But what of the gamer's that took it upon themselves to write their own epilogues?
FanFiction.net's Mass Effect archives are loaded with entries from players that wanted to give their own spin to the story. Some of them crafted their tales as soon as the credits rolled. Others hastily committed pen to paper once they heard BioWare would be revising the official finale via DLC.
While tomorrow morning's free content is a dream-come-true to many, for the writers of Mass Effect 3 fan fiction, it's the closing chapter in their own speculative saga.
Let us honor them.
And while we honor them, keep in mind this article is going to be riddled with spoilers, both real and imaginary, so if you don't want to ruin the game, don't read on.
Writer acevolkner begins his post-Mass Effect 3 story "All in the Mind", which he stresses is not a fix-it fic, with an acknowledgement that tonight's downloadable content might render it null and void.
This isn't, or at least, I don't think it's a fix it fic. I'm trying to keep as close to canon as possible following the ending of ME3. Honestly, I didn't HATE the ending like most of the internet did. I mean, I didn't like it, but then I had decided back in January that I'd never like any ending purely because it was an end to the trilogy. Also, just in case future people read this (I, for one, welcome our new insect overlords. Your mandibles are to die for), I'm scribbling before the Extended Cut DLC comes out, just in case it renders this story useless.
The story itself doesn't differ much from the real ending, with the exception of the ultimate fate of the Normandy — fan fiction writers almost unanimously agree that didn't actually happen. If it did, Shepard and Liara wouldn't be separated again, a reversal of the events that followed the first Mass Effect. And we couldn't have gushy insight like this.
She pictured Liara, now, alone. She had seen what her death had done to the Asari first hand. Even now that they were together again, Shepard still felt the occasional pangs of her pain and grief. During their melds, the two years of Shepard's absence were walled off tightly, a cold bitter corner in Liara's otherwise warm and loving mind. Neither Human or Asari were to blame for it, of course, that fell solely on the Reapers. But those two years were still there, a poisonous lump of hurt that Shepard worried would never fully disappear.
Other authors are not so gentle, changing the entire ending to fit their vision of universal salvation. Of these my favorite (I am not being sarcastic here either) comes from E350, who twists the anticlimax into something straight out of a big budget science fiction movie in "Mass Effect: Endgame". There's drama! There are explosions! There are twists!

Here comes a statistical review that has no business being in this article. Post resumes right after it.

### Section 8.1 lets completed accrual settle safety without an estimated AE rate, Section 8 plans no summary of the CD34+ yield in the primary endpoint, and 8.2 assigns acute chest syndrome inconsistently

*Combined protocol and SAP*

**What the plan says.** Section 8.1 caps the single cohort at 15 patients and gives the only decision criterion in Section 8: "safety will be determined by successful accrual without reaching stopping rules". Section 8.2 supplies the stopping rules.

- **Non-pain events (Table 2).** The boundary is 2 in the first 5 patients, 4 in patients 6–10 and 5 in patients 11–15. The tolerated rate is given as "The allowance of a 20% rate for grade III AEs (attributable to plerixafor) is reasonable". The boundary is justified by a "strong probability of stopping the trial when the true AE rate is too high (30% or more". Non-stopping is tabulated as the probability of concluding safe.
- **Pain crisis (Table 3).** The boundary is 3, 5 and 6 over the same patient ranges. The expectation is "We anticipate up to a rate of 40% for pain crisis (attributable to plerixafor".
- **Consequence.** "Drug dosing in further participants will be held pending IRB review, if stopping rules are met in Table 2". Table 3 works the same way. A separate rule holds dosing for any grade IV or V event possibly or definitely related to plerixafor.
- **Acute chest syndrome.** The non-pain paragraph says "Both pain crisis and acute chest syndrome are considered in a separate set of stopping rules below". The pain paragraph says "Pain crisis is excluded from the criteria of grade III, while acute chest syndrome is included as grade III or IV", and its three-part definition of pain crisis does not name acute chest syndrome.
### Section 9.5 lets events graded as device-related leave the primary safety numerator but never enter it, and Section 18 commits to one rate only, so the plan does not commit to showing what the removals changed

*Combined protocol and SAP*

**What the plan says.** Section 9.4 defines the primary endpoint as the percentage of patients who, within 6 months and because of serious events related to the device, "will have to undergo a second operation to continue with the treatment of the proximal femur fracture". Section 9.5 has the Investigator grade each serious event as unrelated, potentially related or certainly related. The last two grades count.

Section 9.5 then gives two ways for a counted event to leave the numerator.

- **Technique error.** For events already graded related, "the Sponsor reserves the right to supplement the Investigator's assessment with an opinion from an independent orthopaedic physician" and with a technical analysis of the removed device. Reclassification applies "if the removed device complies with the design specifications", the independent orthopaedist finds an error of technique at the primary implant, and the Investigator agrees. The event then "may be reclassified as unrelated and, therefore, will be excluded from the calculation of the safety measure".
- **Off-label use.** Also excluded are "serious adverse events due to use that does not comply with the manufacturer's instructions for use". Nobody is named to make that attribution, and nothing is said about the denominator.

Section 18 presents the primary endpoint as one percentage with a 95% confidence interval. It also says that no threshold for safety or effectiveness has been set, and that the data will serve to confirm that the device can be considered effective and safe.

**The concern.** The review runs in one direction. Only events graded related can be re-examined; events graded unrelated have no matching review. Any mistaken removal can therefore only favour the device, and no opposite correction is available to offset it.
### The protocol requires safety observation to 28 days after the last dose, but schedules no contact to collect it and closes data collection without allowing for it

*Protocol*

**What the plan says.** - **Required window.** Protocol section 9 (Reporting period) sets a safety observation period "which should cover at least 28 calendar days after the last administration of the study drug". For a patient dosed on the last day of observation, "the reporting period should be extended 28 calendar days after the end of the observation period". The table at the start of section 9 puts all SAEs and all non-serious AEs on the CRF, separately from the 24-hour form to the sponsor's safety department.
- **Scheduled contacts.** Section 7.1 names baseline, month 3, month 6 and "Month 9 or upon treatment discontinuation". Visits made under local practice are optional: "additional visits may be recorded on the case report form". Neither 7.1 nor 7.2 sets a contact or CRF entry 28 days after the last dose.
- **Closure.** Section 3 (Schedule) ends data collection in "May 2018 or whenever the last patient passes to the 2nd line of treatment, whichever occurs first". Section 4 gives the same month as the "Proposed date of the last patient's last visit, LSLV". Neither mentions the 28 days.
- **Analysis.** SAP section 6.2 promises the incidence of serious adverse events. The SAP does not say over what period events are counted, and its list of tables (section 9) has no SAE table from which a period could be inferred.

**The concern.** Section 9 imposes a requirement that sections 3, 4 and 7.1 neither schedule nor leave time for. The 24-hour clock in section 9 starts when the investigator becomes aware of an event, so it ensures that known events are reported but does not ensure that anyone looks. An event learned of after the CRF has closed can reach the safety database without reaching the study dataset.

A tremendous volley of mass-accelerated shells, combined with blast from her Thanix Cannon, blasted the Crucible. The super weapon, already enveloped in green light, began to shake as shot after shot collided with its superstructure.
And then it went up.
Shepard fell backwards as the whole Citadel was rocked by recoil. A massive beam of green light fired from the Crucible, sapping energy from the arms of the Citadel. For a few moments, it stopped at the edge of arms, soaking up the energy.
Tali looked over the console.
"It's like a massive virus," she realised, "It's designed to delete the Reaper's code. The Crucible isn't a weapon, it's a massive supercomputer."
Man, that's some good stuff. It doesn't get much better than that, though it does get a little stranger.
HotaruGFC's "Beyond All Odds" is an interesting exploration of the post-Reaper world through the eyes of a survivor Shepard, delving into the reconstruction efforts on Earth. I, however, only read it for the gushy bits.
"But at least we survived. Somehow, I survived." She had no memory of what happened after the explosion, but Chakwas had told her she was found on Earth, about a mile away from the Conduit's location. They had started to give up on her, but somehow she had held on. She knew she was in pretty bad shape when she was found; the good doctor had given her the litany of broken parts and conditions at one point, but she didn't care to remember them. She just knew that, even though she was cleared to leave the hospital, she was definitely NOT cleared for duty... or pretty much anything else.
The door opened next to her and she turned to see Kaidan-my Kaidan, she thought-climbing in next to her. He grinned at her like a schoolboy as he took her hand and kissed it lightly.
"Ready to go home?"
She laid her head on his shoulder. She knew he meant the settlement in the country, but it seemed such a empty question. She never really had a home, always growing up jumping from place to place. Home was her family-or what was left of it. Slipping her rail-thin arm around his, she interlaced their fingers.
"I already am." She whispered.
Imo-musume's self-explanatory "Garrus Haiku" is a four-part longing memory of a lover lost.
Our worlds are burning
ashes rising to the sky
... is she looking down?
Author Sakura123's "A Wild Sheploo Has Appeared" isn't exactly an ending; it's more of a post Mass Effect 3 fever dream, but it does feature one of the best lines I've ever read about anything ever.
Instead he broke down and cried; he cried for the loss his pie, his sister and the absence of Thane, completely oblivious to the Thresher Maw about to pounce.
I know I have a habit of viciously tearing fan fiction apart, but there are some truly gifted writers out there, just waiting to be discovered. Hit up the link below to explore the countless possibilities of Mass Effect 3, before BioWare closes the book.
Mass Effect 3 Fan Fiction [FanFiction.net]